Chennai, March 8: Her eyes skim over the ten pairs of feet. They dance in sacred synchronization. The Ghungroos chime in a fast paced rhythm, to the steady beat of the Taadam (wooden stick) that Radhika Shurajit hits on the ground. A Bharatanatyam guru, she talks about the unfair modern practices around Gurudakshina.

Gurudakshina is a practice that dates back to the Gurukula system, in which the Guru would be voluntary given a ‘Dakshina’ or fees cum offering for the teaching and guiding they did. Today, this ritual still exists in the classical performing arts, which have now been commercialized.

Increasing amounts of people are becoming interested in learning classical art forms. However, the demand of expensive presents from students becomes a hindrance to many learners from the lower and middle stratas of society.

In Bharatanatyam, Gurudakshina comes to light whenever an Arangetram is performed. An Arangetram is a ‘coming-out’ performance, which marks the start of a professional career for a dancer. It is often an extravagant affair, costing the student anywhere between 3 to 5 lakh in current times.

Radhika Shurajit, a Bharatanatyam guru with over 30 years of experience, says that Gurudakshina is a way of maintaining some of the rituals around the artform. It is voluntary and depends on what the shishya (student) wants to give to her Guru. “However, it definitely creates pressure,” she adds.

Radhika is the first and senior most disciple of the Dhananjayans, a revered dancing duo consisting of Vannadil Pudiyaveettil and Shanta Dhananjaya. She has also been taught by Padma BhushanKalanidhi Narayan. Her wide, kohl-lined eyes twinkle as she recalls her own experience with her Gurus.

“I was blessed to have met the Dhananjayans. I belonged to a middle income group family and my gurus exempted me from any fees or Gurudakshina,” she says.                                                                                                                                 

But, she has had many students who came to learn from her after facing problems with their previous Gurus.

“I have a student, Deeptika* whose Guru refused to attend her Arangetram minutes before it was to start, until a diamond bracelet was gifted to him,” she says.

“Another student of mine, Lakshmi*, has a Guru who demands gold from her every year under the guise of Gurudakshina. Even at own her wedding, he demanded jewellery from her. I remember it being very problematic for her at that time as she was already under financial stress,” she states.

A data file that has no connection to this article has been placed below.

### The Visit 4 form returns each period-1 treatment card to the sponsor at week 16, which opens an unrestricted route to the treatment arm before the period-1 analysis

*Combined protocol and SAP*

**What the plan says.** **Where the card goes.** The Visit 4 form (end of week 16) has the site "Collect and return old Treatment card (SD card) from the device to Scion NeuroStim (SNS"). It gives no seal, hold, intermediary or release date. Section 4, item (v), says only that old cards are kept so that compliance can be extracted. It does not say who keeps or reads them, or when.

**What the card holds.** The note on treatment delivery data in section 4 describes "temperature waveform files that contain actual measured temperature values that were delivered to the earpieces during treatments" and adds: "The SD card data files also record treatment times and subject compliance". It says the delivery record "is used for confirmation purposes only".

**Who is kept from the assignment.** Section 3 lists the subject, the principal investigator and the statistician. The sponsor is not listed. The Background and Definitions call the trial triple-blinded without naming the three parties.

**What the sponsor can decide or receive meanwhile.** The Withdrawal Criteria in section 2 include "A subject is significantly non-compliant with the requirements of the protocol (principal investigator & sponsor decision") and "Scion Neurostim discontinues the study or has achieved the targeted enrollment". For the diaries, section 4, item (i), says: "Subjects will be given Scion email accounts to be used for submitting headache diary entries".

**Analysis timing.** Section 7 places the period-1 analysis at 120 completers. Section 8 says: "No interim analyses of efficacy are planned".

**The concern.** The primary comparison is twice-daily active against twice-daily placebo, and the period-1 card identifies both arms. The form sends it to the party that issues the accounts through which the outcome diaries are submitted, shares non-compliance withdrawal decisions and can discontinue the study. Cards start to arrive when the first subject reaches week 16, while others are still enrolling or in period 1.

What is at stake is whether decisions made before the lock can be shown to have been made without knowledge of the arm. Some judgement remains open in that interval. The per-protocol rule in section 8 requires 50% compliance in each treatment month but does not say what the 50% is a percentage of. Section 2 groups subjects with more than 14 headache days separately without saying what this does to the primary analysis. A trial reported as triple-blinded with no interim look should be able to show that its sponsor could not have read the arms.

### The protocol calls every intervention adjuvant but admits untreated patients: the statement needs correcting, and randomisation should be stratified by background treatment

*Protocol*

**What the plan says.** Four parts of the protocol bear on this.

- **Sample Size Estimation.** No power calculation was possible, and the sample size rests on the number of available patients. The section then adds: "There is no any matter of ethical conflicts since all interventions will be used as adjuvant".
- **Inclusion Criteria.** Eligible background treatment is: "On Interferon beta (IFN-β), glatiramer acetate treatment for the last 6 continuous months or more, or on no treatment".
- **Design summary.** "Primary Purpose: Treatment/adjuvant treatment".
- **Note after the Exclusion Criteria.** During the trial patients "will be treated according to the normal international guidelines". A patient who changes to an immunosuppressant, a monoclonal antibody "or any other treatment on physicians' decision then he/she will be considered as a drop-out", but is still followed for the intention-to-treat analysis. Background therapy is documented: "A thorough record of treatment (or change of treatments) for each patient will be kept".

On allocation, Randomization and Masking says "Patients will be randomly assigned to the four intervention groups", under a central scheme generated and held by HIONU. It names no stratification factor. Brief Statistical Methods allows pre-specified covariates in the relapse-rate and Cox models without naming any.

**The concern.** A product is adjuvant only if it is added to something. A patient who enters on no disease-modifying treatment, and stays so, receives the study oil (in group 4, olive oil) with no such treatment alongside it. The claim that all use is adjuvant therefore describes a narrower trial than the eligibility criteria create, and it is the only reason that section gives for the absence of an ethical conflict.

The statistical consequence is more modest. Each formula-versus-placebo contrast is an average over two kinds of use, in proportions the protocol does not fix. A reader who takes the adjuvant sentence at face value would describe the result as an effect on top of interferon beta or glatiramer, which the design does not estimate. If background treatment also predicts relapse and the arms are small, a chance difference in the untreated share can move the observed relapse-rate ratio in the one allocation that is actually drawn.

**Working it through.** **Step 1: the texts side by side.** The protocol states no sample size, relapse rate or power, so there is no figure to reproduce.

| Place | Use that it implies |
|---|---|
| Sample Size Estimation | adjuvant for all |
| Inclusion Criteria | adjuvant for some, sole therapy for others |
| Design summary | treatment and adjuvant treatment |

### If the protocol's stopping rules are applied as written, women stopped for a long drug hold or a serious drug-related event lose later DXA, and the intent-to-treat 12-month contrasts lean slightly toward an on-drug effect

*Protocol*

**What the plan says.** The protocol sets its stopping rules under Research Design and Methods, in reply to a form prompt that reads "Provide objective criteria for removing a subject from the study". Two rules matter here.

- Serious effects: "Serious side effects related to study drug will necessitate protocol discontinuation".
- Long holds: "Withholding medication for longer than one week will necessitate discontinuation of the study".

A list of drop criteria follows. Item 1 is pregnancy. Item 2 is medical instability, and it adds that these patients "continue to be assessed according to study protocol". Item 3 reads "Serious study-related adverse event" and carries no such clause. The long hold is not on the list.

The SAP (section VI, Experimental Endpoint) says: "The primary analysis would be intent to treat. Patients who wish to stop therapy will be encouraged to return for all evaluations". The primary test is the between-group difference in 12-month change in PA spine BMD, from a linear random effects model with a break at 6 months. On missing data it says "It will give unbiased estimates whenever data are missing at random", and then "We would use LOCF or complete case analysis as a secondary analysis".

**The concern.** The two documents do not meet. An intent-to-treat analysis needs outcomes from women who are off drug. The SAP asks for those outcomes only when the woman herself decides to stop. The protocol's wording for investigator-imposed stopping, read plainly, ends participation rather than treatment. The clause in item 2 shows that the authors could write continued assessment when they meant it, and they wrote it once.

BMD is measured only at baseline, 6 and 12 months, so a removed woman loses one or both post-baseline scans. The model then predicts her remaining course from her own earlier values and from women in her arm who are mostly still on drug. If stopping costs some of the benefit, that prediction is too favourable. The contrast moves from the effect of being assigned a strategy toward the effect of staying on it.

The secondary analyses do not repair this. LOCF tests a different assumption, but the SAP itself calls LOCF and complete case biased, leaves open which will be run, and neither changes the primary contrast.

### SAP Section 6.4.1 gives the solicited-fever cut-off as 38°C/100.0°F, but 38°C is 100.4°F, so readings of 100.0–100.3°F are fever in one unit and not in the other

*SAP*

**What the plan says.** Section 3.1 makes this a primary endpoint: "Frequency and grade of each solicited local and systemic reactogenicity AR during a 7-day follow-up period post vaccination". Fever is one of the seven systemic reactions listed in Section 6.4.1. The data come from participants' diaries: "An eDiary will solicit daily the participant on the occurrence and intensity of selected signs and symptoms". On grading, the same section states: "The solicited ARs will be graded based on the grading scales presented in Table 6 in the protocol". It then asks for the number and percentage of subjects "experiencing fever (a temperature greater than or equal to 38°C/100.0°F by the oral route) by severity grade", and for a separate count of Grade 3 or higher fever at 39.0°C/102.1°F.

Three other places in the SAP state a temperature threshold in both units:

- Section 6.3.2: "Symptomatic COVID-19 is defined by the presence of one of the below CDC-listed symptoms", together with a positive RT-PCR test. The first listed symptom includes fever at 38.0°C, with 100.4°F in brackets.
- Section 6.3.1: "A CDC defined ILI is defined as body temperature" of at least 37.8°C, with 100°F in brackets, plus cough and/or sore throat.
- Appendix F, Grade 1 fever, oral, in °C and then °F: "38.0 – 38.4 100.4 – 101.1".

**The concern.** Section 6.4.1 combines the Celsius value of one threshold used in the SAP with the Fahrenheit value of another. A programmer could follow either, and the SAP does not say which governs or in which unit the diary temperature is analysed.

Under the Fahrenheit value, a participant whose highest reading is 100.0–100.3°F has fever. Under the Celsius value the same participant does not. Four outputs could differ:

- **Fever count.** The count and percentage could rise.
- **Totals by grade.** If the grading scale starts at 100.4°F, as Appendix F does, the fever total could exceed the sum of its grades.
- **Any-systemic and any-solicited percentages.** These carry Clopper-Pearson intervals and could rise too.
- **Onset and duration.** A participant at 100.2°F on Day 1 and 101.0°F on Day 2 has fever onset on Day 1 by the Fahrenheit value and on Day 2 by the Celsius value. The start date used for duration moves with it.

Shukti Yadav is a student who came to Chennai from Delhi for six months to practice for her Arangetram. She has had a similar experience with Gurudakshina.

She refused to name her guru but says that those six months were financially very difficult for her family.

“My guru never missed an opportunity to demand things from me. He demanded jewellery, clothes and hefty amounts of cash, before the Arangetram. He did so not just for himself, but for his wife as well,” she recalls.

Apart from that, her guru had also been in charge of arranging her arangetram. According to her, every day he’d come up with new costs and never let her family look into the details despite the fact that they were paying the money, she adds.

 “He’d get offended whenever we touched the topic,” she says.

 Radhika confirms Shukti’s experience with many she has seen firsthand.

According to her, Gurus are set into arrangements with the musicians and organizers. They ask for a higher amount of money from the student than what is actually being paid for the program.

“Whenever one of my students perform an Arangetram, I arrange everything but I also make sure they know where their money is being spent, while also keeping them in touch with everyone involved,” she says.

Shanmuga Sundaram is a professional dancer, teacher and choreographer. He is a disciple of Smt. K. J. Sarasa, and whose school he now runs after her demise. He talks about having many colleagues who have faced similar problems.

“Some of these Gurus forget that Gurudakshina is essentially a voluntary practice. They never miss an opportunity to rope in money through a pure practice meant to form a bond between the shishya and guru,” he says.

He, however, feels lucky to have been on the other side of the spectrum for his teacher turned out to be too generous. “She would not take money from poorer students, and even arranged arangetrams for them,” he recollects.

According to Ms. Shutje, despite people who shame the practice by such measures, there are people who uphold it.
“True artists are a dying breed, but they are not dead yet,” she smiles.

Rainwater Harvesting system still a long way to go

Sravani Nellore

Chennai, Mar 7: Only about 50% of the buildings in the city have rain water harvesting systems in the city, says Sekhar Raghavan, director of Rain Centre, an organisation that is working on alternatives for storing water.